CM . . .
. Volume XVII Number 32. . . .April 22, 2011
Toronto, ON: Kids Can Press, 2011.
32 pp., hardcover, $16.95.
Preschool-grade 1 / Ages 4-6.
Review by Myra Junyk.
You're so careless!
You fuss over any little mess!
I don't want to play with you anymore.
Fine! I won't miss you at all.
With these words, little white rabbit and little pink pig decide to end their friendship! The two friends quarrel over a spilled wagon of toys. Their resulting anger causes them to think about how they can have fun – without each other. What kinds of things can the friends do alone? Little rabbit can read books, play dress-up, and paint alone. Little pig can cook, go to the park, and play the trumpet without his friend. However, they soon realize that these activities are much more enjoyable when they are done with friends.
These enthusiastic friends have made some important discoveries in this picture book. They can do many things alone, but they have much more fun doing things together. Books are funnier and cookies are tastier when you share them with friends. Little rabbit and little pig have learned some valuable lessons about co-operation, friendship, sharing, and caring.
Geneviève Côté is an award-winning author and illustrator living in Montreal. Her many awards include the prestigious Governor General's Literary Award for Illustration. Her previous works include What Elephant? and The Lady of Shalott. Without You is a follow-up to the wonderful Me and You. In the first picture book about little rabbit and little pig, the two friends discovered that their individuality is what makes them loveable – not their differences.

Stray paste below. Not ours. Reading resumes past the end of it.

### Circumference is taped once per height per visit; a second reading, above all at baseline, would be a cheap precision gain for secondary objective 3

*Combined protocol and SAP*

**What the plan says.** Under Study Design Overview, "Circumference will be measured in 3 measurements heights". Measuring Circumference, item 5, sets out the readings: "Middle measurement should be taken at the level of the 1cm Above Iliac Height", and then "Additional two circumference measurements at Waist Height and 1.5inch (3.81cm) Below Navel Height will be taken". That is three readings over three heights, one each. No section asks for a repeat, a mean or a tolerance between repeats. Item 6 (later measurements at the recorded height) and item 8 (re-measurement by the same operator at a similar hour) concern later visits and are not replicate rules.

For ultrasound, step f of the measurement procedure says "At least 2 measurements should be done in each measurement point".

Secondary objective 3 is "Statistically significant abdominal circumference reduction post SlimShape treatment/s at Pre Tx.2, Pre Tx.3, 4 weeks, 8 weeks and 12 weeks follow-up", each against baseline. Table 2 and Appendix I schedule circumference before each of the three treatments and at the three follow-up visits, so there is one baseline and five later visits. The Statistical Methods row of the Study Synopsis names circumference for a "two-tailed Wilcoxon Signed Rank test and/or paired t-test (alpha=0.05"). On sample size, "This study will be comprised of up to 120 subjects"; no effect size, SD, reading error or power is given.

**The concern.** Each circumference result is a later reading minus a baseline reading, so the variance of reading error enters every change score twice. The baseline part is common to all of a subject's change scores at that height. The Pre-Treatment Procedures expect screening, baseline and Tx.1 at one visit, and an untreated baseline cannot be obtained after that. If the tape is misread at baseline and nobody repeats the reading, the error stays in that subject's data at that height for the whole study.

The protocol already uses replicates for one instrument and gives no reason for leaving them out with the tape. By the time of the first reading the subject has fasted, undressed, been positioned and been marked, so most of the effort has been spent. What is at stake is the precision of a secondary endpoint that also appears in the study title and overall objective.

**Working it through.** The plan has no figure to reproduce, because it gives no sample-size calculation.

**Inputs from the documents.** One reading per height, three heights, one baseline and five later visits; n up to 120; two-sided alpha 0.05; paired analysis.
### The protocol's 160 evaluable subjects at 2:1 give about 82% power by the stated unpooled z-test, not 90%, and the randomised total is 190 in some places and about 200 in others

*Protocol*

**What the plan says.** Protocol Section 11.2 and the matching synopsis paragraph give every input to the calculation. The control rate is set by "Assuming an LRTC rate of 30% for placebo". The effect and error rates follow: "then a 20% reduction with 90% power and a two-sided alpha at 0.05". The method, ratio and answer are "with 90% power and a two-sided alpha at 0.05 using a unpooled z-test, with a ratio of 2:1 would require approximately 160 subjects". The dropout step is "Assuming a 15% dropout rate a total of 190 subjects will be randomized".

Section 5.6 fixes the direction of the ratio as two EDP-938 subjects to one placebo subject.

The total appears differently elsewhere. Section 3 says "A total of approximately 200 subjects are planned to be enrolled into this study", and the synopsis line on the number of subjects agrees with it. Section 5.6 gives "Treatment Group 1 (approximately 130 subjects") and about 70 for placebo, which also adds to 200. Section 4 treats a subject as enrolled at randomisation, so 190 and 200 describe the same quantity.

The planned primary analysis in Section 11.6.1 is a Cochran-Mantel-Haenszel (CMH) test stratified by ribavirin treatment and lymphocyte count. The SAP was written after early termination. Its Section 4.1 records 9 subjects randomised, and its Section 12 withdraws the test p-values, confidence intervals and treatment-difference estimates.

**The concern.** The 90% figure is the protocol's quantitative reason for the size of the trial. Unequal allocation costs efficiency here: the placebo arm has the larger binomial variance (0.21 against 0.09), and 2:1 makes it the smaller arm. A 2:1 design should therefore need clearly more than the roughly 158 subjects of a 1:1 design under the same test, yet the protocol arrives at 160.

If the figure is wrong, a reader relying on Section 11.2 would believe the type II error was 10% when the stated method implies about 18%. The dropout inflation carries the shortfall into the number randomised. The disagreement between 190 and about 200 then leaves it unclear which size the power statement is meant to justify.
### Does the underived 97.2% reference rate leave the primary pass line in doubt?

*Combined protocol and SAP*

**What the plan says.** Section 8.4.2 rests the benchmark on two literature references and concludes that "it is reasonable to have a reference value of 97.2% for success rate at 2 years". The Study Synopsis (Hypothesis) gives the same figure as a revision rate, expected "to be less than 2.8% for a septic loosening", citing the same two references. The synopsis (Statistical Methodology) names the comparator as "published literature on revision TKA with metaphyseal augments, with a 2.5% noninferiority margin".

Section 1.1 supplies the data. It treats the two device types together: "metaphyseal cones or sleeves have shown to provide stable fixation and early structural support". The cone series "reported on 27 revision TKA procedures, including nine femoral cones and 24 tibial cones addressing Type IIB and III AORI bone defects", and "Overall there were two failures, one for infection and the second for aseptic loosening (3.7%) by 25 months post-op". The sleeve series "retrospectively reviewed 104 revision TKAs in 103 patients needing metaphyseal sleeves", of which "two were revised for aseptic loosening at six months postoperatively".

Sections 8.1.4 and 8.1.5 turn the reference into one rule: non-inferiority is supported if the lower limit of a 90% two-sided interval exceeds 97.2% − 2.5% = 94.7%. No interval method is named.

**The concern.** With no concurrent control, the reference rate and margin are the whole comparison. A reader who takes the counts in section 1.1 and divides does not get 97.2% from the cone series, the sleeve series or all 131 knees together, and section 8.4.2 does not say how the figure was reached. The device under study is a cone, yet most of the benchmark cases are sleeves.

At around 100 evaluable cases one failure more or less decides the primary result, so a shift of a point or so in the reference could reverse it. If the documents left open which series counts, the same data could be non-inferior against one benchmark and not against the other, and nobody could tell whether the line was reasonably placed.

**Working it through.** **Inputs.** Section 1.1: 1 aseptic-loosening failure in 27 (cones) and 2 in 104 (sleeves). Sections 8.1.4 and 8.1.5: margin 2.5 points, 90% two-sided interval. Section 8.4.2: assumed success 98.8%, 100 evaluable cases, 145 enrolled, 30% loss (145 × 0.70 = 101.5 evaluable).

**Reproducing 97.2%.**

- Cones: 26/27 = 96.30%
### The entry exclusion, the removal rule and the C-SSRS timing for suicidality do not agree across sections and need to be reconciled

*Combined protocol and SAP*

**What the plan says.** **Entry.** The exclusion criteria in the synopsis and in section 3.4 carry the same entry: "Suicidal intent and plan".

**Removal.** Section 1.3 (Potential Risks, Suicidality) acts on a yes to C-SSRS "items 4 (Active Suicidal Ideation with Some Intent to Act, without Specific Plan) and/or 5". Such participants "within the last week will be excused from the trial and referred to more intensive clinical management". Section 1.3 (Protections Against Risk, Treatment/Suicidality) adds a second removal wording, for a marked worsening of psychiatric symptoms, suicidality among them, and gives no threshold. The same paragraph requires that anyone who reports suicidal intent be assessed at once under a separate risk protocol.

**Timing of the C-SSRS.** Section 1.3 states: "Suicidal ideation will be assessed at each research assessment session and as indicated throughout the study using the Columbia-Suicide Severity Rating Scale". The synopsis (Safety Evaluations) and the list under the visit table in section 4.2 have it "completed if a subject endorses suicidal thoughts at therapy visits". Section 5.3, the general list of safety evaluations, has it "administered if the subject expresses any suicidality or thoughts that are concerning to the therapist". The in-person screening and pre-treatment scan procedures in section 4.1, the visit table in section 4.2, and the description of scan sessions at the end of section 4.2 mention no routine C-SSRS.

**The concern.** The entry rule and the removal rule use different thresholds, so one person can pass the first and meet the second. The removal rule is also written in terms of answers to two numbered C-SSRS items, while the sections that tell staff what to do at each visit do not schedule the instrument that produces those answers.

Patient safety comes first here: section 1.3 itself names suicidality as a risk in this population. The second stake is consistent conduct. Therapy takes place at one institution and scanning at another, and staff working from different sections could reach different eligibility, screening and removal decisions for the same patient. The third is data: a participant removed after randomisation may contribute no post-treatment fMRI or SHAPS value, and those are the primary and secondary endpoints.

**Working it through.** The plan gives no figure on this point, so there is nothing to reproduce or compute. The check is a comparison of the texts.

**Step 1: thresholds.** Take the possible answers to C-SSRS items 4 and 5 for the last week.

Côté has used simple lyrical text in Without You to appeal to young children. The rhythm, rhyme, and vivid images make the characters come to life. This story would be particularly useful for parents and teachers as a read aloud. Students could participate in a shared reading experience or could dramatize the story. It could provide the basis for lively discussion on topics such as co-operation, friendship, and caring for others.
Geneviève Côté's magical images engage readers in the story. The very first illustration shows the conflict developing as little pig runs away with the racing truck while little rabbit warns him that he is going too fast. The recurring images of a butterfly (little rabbit's friend) and a frog (little pig's friend) provide an audience for the action. They appear on every page other than the central one where the friends decide to play together once again. Readers will notice that there are no words on this page! The two friends have come to the realization that life is much more fun when you do it with others. Or as the very last page says, "Together we can fly, me and you!"
Myra Junyk, a literacy advocate and author, lives in Toronto, ON.
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